Chantix and suicide has long been a concern since the smoking cessation drug appeared on the market amidst a wave of potential. But the promise soon turned sour, as Chantix users who quickly embraced the new product began to experience aggressive Chantix side effects.
In Canada, the government regulator equivalent to the US Food and Drug Administration (FDA) logged 1,724 adverse reaction reports to Champix in the five years spanning January 2007 through December 31 of last year, according to Health Canada.
And various health advocates regard Chantix and its Canadian twin Champix with complete and utter disdain. Canwest News (5/13/12) referenced the recent efforts of Dr. Curt Furberg, a professor of public health sciences at Wake Forest Baptist Medical Center in North Carolina, in urging the FDA to further strengthen the warning labels for Chantix.
In an email to Canwest, Furberg referenced the Canadian version of Chantix as "the worst".
"I stand behind my view that Champix is one of the most harmful drugs on the market, and that the long-term benefit (smoking cessation after 12 months) is very modest."
Various Chantix lawsuits allege harm suffered at the behest of the drug. In Ontario, Canadian Ken Parker has launched a Champix lawsuit after attempting suicide as the result, it is alleged, of his Champix use. While Parker's suicide attempt was unsuccessful and the 58-year-old has returned to work, he is nonetheless divorced from his wife and estranged from his children. Ross Parker maintains his brother, who suffered an emotional breakdown prior to the suicide attempt, will never recover from the negative effects associated with the drug.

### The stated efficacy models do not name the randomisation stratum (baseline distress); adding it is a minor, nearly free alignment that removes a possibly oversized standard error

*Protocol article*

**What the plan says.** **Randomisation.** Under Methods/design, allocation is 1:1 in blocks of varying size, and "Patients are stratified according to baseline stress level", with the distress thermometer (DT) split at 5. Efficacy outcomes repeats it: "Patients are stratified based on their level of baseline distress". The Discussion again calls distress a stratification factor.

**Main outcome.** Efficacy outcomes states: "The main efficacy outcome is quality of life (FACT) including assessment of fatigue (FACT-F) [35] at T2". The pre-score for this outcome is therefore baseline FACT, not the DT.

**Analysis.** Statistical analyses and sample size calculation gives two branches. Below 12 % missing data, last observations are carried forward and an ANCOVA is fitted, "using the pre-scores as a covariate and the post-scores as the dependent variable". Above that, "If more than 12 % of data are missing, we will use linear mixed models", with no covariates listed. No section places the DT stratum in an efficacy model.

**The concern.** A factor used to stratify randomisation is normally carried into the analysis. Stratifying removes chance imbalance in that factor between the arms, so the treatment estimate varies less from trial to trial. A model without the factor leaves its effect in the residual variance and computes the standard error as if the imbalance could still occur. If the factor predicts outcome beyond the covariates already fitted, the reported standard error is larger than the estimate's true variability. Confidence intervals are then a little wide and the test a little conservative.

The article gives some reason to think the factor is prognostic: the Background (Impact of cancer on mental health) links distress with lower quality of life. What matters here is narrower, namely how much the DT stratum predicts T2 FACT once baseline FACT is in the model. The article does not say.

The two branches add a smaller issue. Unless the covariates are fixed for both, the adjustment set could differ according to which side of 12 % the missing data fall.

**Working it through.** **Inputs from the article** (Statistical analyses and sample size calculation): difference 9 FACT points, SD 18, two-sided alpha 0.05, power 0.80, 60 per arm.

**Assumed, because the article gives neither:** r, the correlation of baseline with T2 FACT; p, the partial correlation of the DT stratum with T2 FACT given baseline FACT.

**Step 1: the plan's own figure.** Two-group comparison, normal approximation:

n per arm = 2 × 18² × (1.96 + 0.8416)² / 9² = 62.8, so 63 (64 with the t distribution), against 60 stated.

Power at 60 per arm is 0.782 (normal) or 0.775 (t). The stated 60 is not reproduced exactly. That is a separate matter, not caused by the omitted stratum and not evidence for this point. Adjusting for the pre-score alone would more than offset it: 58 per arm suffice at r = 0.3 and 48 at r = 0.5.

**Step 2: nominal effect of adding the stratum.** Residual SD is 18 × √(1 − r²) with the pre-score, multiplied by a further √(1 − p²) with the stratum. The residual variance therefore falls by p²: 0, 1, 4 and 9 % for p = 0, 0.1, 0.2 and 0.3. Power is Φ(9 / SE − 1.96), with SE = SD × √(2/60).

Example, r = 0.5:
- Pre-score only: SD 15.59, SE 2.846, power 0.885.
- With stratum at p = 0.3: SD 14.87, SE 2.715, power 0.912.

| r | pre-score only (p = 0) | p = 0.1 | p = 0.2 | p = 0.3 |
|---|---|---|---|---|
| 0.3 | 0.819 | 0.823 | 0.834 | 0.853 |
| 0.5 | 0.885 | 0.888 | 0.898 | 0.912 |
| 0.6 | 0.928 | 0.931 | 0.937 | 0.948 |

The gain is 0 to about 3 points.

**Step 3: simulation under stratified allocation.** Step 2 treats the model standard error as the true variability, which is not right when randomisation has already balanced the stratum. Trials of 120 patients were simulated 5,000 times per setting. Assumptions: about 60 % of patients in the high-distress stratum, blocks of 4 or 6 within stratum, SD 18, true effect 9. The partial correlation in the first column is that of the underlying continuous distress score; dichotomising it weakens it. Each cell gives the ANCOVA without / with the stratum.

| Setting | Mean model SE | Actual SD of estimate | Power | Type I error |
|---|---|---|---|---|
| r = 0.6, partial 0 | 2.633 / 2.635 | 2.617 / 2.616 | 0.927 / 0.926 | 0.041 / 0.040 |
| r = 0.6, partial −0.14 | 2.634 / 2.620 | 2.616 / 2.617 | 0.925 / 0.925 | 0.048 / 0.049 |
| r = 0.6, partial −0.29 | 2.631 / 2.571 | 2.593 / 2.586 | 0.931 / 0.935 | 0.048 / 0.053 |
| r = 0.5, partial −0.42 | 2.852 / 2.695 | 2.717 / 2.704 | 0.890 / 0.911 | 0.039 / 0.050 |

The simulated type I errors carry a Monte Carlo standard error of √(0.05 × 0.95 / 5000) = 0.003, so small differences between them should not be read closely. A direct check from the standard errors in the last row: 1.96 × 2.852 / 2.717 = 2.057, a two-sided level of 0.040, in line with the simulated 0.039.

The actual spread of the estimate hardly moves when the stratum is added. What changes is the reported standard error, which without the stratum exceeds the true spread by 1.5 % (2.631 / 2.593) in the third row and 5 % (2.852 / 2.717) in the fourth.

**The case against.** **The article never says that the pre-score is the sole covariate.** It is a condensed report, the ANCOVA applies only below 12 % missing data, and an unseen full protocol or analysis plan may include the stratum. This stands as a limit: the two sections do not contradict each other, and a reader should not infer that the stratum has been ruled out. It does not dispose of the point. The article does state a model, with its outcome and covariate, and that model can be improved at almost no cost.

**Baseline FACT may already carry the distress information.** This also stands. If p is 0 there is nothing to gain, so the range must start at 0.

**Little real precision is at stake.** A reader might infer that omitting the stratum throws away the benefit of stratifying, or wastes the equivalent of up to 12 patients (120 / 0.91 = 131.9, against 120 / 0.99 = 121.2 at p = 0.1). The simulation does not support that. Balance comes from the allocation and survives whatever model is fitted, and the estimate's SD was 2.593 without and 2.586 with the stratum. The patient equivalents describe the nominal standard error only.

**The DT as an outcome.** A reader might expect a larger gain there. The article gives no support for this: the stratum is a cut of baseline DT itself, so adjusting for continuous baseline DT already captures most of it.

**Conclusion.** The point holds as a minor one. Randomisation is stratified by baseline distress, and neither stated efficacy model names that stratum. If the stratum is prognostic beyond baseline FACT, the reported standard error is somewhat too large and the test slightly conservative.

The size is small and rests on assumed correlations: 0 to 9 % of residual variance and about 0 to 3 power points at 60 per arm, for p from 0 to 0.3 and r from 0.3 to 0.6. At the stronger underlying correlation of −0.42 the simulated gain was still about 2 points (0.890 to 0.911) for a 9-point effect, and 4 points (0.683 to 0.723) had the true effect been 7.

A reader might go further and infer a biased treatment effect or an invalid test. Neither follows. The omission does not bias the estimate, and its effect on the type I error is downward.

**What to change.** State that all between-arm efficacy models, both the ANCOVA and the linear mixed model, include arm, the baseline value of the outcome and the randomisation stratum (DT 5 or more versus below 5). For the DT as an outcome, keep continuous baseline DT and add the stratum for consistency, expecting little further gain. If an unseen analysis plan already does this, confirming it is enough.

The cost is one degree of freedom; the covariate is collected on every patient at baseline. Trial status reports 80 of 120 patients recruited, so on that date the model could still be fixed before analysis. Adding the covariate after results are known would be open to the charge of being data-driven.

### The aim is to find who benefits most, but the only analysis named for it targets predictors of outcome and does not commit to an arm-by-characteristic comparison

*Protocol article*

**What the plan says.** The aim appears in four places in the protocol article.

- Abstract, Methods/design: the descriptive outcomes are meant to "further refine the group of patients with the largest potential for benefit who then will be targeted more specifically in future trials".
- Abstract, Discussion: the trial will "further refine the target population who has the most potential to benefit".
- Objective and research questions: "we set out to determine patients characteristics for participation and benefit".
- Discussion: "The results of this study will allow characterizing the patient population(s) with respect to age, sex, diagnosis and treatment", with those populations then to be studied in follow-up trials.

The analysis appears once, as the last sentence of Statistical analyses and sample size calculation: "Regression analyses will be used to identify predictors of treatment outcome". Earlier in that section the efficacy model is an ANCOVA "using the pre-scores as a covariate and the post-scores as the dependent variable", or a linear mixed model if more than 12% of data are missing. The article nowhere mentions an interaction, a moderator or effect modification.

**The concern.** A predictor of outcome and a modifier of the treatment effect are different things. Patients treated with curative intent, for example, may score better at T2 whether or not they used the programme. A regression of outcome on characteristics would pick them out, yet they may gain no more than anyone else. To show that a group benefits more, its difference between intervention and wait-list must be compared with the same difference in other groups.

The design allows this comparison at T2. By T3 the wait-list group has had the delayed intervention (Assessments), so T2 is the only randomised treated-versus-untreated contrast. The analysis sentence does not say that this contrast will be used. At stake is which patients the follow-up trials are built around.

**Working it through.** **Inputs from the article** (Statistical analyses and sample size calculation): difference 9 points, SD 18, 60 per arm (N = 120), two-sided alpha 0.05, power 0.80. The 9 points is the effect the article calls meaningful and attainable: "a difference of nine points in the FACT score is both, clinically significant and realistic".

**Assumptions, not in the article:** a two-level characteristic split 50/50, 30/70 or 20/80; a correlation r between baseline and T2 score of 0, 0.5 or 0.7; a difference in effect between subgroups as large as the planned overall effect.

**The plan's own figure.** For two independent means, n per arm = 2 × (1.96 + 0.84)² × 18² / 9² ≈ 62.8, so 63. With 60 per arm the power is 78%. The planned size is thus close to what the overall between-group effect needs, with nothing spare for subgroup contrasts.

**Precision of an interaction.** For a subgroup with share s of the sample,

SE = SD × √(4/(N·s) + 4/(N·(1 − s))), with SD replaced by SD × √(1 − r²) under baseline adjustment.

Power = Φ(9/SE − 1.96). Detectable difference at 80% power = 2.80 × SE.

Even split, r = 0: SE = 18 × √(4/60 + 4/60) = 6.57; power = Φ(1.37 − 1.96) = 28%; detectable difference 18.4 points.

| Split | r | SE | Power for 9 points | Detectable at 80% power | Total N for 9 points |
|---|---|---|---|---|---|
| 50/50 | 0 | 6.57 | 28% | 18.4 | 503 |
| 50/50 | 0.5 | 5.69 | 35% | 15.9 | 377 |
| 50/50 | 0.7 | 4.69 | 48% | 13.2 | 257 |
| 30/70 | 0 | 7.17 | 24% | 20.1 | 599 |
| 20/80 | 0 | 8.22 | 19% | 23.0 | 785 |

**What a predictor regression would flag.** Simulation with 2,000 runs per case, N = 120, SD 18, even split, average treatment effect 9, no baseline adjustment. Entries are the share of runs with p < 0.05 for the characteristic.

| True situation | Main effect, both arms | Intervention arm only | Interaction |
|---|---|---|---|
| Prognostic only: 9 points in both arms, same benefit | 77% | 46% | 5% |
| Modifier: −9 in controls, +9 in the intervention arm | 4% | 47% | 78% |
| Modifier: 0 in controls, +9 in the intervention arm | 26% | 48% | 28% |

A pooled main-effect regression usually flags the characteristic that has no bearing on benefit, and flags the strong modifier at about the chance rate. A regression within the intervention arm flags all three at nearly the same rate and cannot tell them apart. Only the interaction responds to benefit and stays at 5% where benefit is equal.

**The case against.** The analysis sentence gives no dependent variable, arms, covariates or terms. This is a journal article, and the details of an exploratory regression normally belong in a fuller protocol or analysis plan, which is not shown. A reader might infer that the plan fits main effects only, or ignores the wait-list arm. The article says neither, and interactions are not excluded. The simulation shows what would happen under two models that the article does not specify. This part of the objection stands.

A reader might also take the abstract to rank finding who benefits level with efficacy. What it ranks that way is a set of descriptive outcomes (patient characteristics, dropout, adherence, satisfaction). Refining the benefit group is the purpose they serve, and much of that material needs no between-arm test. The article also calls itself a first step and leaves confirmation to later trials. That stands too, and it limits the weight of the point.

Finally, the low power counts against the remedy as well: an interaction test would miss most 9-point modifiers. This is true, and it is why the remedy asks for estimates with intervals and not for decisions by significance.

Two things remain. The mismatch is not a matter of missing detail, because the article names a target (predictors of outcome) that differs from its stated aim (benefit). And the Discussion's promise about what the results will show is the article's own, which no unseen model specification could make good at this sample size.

"I believe my mental breakdowns and suicide attempt were caused by Champix," the plaintiff's affidavit says.
Similar thoughts were expressed by Patricia Clow, the mother of Heidi. According to an affidavit associated with a class action lawsuit Clow launched against Pfizer Inc. and Pfizer Canada in 2010, "I believe [Heidi's] death was a result of her taking Champix."
Chantix warnings—and related cautions associated with Champix—speak to the potential for Chantix aggression and Chantix suicide, together with suicidal thoughts.
What has some health advocates in Canada's western-most province upset is a recent decision by the BC government to make Champix and a competing drug available to citizens free of charge through a smoking cessation program.
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"When a government takes a major drug off the formulary—which says we don't believe it's safe or effective—that's something you have to listen to," Cassels told Canwest.
It is not known what role Chantix plays in such adverse reactions, in tandem with the challenges normally associated with quitting what is for many a life-long habit. Results very according to the individual. Nonetheless, various reports of serious Chantix side effects continue to percolate, including disturbing dreams, agitation and Chantix aggression, and Chantix suicidal.